“Recent research suggests an area in the UK the size of the Champagne region would be profitable for vineyards, extending far beyond the traditional fruit growing regions. The improved quality of the product and the benefits it offers for carbon storage and regenerative agriculture are making viticulture an interesting option for growers,” comments Dr Belinda Clarke, Director of Agri-TechE (formerly known as Agri-Tech East).
Viticulture of interest for those looking to diversify
The organisation is bringing together viticulture experts with enterprising farmers and technologists to discuss the emerging agri-tech that is supporting growth in this industry. Belinda continues: “Hot summers could extend the area where grapes can be grown productively in the UK, but this comes with challenges for farmers looking to diversify”
This will be discussed at an event for growers and technologists to discuss the opportunities for innovation in viticulture on 11 February, hosted at Cambridge Consultants’ headquarters on the Cambridge Science Park.
Chris Roberts, Head of Robotics and Associate Director of the Technology Leadership Group at Cambridge Consultants, comments that there is a strong desire to focus on sustainable farming against a background of climate change and new technologies and techniques such as precision agriculture and robotics are required to meet these needs.
“Contrary to popular belief, I don’t think there is a reluctance from farmers to invest in new technology, the concern is more of the risk of it going wrong and the impact on the bottom line,” Chris observes.
” The challenge is how to create a viable business model to support its adoption.”
Ripeness indicators improve decision making
Increasing the resilience of the vineyard is the focus of Vidacycle; Community Lead Annie Landless will also be speaking at the event.
Vidacycle has developed the SectorMentor software with a collection of tools to enable more informed decision making in the vineyard. For example, their Ripeness Indicator enables the winemaker and vineyard manager to compare the ripeness curve between different sites in real-time to see how the acids and sugars are progressing to support better decision-making at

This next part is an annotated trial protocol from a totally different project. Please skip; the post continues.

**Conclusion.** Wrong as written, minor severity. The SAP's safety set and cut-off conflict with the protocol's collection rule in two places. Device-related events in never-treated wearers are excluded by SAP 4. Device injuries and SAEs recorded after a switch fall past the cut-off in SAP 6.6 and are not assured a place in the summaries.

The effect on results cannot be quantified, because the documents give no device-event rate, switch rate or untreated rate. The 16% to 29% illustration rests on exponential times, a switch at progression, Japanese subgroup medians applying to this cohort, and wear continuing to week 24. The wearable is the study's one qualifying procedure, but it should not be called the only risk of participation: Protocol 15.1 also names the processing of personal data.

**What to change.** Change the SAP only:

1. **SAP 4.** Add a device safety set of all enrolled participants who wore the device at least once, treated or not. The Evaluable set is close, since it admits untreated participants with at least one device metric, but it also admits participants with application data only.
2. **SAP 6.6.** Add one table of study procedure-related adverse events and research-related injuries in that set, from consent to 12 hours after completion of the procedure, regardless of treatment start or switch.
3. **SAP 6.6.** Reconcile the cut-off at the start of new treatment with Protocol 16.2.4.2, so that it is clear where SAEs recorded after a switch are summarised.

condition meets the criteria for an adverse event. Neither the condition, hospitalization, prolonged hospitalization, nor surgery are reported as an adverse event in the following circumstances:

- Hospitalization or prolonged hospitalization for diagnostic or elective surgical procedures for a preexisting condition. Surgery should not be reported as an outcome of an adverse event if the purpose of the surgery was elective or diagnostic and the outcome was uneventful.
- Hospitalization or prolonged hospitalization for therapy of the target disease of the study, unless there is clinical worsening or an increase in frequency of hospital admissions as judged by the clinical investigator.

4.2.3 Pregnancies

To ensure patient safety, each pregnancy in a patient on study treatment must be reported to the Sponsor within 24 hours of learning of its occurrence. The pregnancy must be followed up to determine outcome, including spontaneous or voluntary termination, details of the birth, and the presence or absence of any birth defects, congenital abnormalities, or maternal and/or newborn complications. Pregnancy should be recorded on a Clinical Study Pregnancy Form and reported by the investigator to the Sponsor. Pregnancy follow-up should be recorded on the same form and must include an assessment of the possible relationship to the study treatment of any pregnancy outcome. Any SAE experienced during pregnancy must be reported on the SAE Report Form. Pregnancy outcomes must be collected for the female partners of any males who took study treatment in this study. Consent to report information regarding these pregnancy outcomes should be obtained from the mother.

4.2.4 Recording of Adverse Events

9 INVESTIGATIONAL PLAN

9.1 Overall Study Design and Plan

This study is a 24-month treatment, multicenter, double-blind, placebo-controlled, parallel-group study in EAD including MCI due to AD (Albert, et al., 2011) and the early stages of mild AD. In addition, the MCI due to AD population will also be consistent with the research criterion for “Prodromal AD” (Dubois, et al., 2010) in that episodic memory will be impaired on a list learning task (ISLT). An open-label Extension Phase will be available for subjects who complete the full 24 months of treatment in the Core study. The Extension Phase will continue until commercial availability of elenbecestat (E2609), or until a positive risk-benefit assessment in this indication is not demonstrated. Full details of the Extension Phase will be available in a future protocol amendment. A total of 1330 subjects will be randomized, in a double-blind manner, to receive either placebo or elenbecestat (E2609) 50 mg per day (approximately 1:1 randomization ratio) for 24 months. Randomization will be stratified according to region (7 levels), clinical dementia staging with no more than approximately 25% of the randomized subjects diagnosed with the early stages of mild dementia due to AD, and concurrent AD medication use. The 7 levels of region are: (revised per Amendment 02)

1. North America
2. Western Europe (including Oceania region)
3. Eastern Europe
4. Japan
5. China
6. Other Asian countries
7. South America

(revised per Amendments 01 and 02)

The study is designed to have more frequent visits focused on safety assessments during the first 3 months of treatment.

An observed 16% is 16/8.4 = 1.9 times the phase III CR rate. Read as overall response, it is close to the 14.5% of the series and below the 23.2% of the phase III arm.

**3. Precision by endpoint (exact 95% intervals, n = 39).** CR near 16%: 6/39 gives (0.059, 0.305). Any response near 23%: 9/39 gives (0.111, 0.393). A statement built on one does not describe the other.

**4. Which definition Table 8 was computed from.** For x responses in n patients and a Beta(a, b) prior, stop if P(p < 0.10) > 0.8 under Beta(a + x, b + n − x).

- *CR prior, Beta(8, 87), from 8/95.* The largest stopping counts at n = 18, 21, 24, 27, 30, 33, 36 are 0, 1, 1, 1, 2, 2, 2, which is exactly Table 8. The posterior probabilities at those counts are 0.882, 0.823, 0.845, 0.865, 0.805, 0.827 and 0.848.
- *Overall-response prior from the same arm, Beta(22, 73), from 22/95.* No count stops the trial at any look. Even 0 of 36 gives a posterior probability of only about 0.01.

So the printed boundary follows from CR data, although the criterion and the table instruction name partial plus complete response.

harvest. Visualisations based on data collected over a number of years is making the tools more powerful and is revealing insights into climate change.
Annie comments: “Using the tools to look at historical data we can clearly see that ripening dates have gradually shifted earlier and earlier over the last 20 years – there is no doubt things are changing and the summers do appear to be getting hotter.
“Certainly, the reality of climate change to date is that everything becomes less predictable and more extreme, so building resilience becomes more important – and a healthy soil is the ultimate buffer. We encourage people to build soil health with regenerative agricultural practices to improve water retention and bioavailability of nutrients. Vineyards can also provide a carbon sink.”
Innovation at NIAB EMR
Julien Lecourt, Senior Research Scientist at NIAB EMR at East Malling (Kent), says that although temperatures are rising climate change is “not going to make the UK the new Spanish Riviera!”
He explains: “Our climate is going to remain categorised as “cold/cool” for viticulture and climate change predictions forecast more extreme events such as late frost. However, warmer temperature can also mean higher diseases pressure.”